Overall, a great read. Don't be fooled by the thin volume, the writing makes you pause and think after every few pages. Superb.




Monday, 29 January 2018

Broadchurch - Erin Kelly

photo courtesy:goodreads.com
A whodunnit set in a coastal town.

I remember seeing trailers for this series on ITV but missed it for some reason. So a chance to catch with its book version was so welcome! It was only after catching up with the book, that I realised what I had missed out on. Since I won't be able to compare it with its TV counterpart, a standalone book review this will be.

Gist:

The book opens like a screenplay, with a set of characters introduced in random situations in the first few pages. It is very easy to visualise the story unfolding albeit, a bit confusing. Once the story is set, the characters come together and it all ties in.

Eleven-year-old Danny Latimer is found dead on the beach in the coastal town of Broadchurch. At the police station, DI Ellie Miller finds out that she has been passed over for a promotion. Danny was her son Tom's close friend. She will have to work with new-to-the-town DI Alec Hardy to investigate the murder. DI Hardy feels that her knowing the murdered child will cloud her judgement. But Miller feels she can make inroads into the community the way Hardy never can. She dislikes Hardy at first sight. Can they work together and figure out the murderer?

What works:
  • The characters are so well etched. It takes a while to figure how they are all connected but then they are characters with distinct characteristics.
  • The sleepy coastal town is brought to life so well. A look at the last page shows where Broadchurch was actually based - Dorset.
  • The writing. I reckon it can be hard to work with established settings and characters but the narrative really breathes life into the story. The caption suggests that there is some additional material for those who have already watched the series. But for me who hasn't, it was great.
  • It is a gripping story that I could easily lose myself in. I don't remember the last time I was so eager to get into my bed at night. The plot moves fast and the insight into the characters is reminiscent of Elizabeth George's  novels. Love it. 
What doesn't:
  • I suppose considering that those already seen the series needed to get something extra and therefore reference to extra material. It offers a very detailed insight into the minds of the characters. It doesn't hamper the story telling for me, but it seemed like too much effort was going into it.

Overall a great story and I really enjoyed it. Looking forward to reading the second installment of the series.

Thursday, 18 January 2018

A Boy Called Christmas - Matt Haig

a photo courtesy: goodreads.com
A story that symbolises the festive spirit  of Hope and Goodwill.

As a child raised in India, my book diet included Enid Blyton and then Nancy Drew and Hardy Boys. As my children are growing up I am discovering books that were never available to me - Roald Dahl. It is heartening to see how new authors are reaching out this generation in a contemporary style that was otherwise missing in ours.

Haig is a new author whose books are always out in time for the Christmas season for obvious reasons. Considering my kids are growing up with the same Santa magic as other western kids, they were excited to learn about this Boy who was called Christmas and how was he connected to "their" Father Christmas.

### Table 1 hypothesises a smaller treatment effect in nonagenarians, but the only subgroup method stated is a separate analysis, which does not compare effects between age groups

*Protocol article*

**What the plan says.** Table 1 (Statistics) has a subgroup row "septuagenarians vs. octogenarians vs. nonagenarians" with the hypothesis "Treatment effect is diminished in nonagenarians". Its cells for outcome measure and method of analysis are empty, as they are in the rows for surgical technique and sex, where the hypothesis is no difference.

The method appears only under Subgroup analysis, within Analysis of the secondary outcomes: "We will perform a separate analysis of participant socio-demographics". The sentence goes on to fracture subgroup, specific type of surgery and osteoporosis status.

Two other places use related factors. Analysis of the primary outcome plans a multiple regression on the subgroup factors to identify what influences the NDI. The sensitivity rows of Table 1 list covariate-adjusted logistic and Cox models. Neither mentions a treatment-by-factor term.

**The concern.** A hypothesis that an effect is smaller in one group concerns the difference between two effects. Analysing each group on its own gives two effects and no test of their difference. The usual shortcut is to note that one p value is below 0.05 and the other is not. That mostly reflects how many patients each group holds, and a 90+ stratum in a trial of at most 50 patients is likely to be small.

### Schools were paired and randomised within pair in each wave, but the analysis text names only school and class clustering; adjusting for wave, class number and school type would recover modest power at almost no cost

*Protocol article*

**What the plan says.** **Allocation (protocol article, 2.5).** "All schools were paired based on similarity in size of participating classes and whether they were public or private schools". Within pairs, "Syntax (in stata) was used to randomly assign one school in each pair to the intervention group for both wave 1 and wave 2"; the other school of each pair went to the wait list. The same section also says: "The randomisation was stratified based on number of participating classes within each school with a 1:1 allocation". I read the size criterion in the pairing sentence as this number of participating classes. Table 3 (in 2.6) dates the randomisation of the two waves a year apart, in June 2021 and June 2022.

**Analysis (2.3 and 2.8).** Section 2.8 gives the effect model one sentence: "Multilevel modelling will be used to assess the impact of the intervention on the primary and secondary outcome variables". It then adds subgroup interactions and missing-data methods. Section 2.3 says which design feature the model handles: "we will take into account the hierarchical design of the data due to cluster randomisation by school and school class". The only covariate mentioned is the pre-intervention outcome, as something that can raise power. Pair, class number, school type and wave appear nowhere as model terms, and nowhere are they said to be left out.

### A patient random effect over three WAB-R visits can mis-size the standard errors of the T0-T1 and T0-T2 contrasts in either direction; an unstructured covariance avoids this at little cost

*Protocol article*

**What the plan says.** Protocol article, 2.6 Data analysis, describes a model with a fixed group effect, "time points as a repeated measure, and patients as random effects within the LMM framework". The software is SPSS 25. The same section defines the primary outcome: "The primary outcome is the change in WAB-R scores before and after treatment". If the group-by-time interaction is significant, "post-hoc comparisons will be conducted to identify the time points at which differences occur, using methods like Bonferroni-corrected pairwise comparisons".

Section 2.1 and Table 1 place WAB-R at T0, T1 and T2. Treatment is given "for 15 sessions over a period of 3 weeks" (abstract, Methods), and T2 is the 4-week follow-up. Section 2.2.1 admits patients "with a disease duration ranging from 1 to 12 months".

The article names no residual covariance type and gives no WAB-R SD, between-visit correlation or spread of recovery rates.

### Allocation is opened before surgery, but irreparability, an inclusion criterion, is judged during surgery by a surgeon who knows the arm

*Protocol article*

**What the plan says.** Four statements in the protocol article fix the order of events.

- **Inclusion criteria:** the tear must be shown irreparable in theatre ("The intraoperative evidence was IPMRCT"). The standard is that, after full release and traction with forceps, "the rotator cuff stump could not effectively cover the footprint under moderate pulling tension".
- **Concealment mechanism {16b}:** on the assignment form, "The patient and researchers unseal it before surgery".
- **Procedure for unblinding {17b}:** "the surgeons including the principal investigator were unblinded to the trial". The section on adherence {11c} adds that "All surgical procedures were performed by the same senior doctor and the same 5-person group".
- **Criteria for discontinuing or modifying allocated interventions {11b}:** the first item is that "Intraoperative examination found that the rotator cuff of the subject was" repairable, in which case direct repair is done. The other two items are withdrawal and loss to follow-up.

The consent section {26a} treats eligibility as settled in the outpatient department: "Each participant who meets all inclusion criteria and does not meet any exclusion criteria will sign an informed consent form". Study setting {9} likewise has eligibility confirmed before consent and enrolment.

Gist:

Nicholas is a 11-year-old boy who lives with his father in Iceland. It is very cold there and they are quite poor. His father leaves him in the care of a wicked aunt promising to be back with money so that they can live better. However, Nicholas finds himself out in the cold, looking for his father. He has certain adventures which alter his mindset, transforms his life.

What works:
  • Haig uses informal language that connects with kids. The book jacket and the first chapter feel so personal as though someone is narrating a bedtime story to a child. My 7-year-old was instantly hooked on to it, when I first read it out aloud to her.
  • The character of Nicholas - the poor, kind boy is the classic underdog that each child relates to. It is refreshing as word by word we get to know Nicholas more and learn about his family and circumstances he is in.
  • The concept of love, kindness and goodwill is interwoven quite well in the story.
 What doesn't:

Although the style is engaging, it tends to flag a bit. Towards the middle, we felt as though the story was dragging where Nicholas sets off to find his father. We read each chapter as a bedtime story.  However, somewhere along the line, I couldn't help thinking that perhaps it was a bit out of league for my 7 year old despite our chats about it. But then there was a point when even I was getting bored. Some brisk editing would have helped, I felt.

Overall, it is beautiful book and later the pace picks up too. As we got to the end, my 7-year-old suddenly felt like she knew who Father Christmas was - when he was not sneaking presents under the tree.

A lovely story for kids between 8-12. We loved the book enough to pick out his next one soon. 

Wednesday, 17 January 2018

The Trip of a Lifetime - Monica Mcinerney

photo courtesy:goodreads.com
A story about families and the drama that lies therein.

 Mcinerney's books are all about families, which is why I love her so much. Although she talking about Australian- Irish families in her books, it speaks so well to my Indian mentality. I love her ability to show the dynamics of familial relationships with such a remarkable style.

I recall reading her Hello From the Gillespies and enjoying every minute of it.  It was about story of a family in a year - starting from one christmas to another. I was hooked on it mainly because of Mcinerney's contagious and compelling writing style.

So this time when this book came in as part of a goodreads giveaway, it was just in time to pack it as my holiday read for a week in Fuertaventura. 

Sun, sand and a Mcinerney book in hand - great.

Gist:

The family's grand matriarch 90-year- old Lola wants to visit Ireland. She left it decades ago as a young woman travelling with her husband to Australia. As with everything she does (for those who know her from Alphabet sisters) her decision sparks a lot of conflict in the family.  She wants her granddaughter Bett and her great grand daughter Ellen to accompany her, much to everyone's annoyance.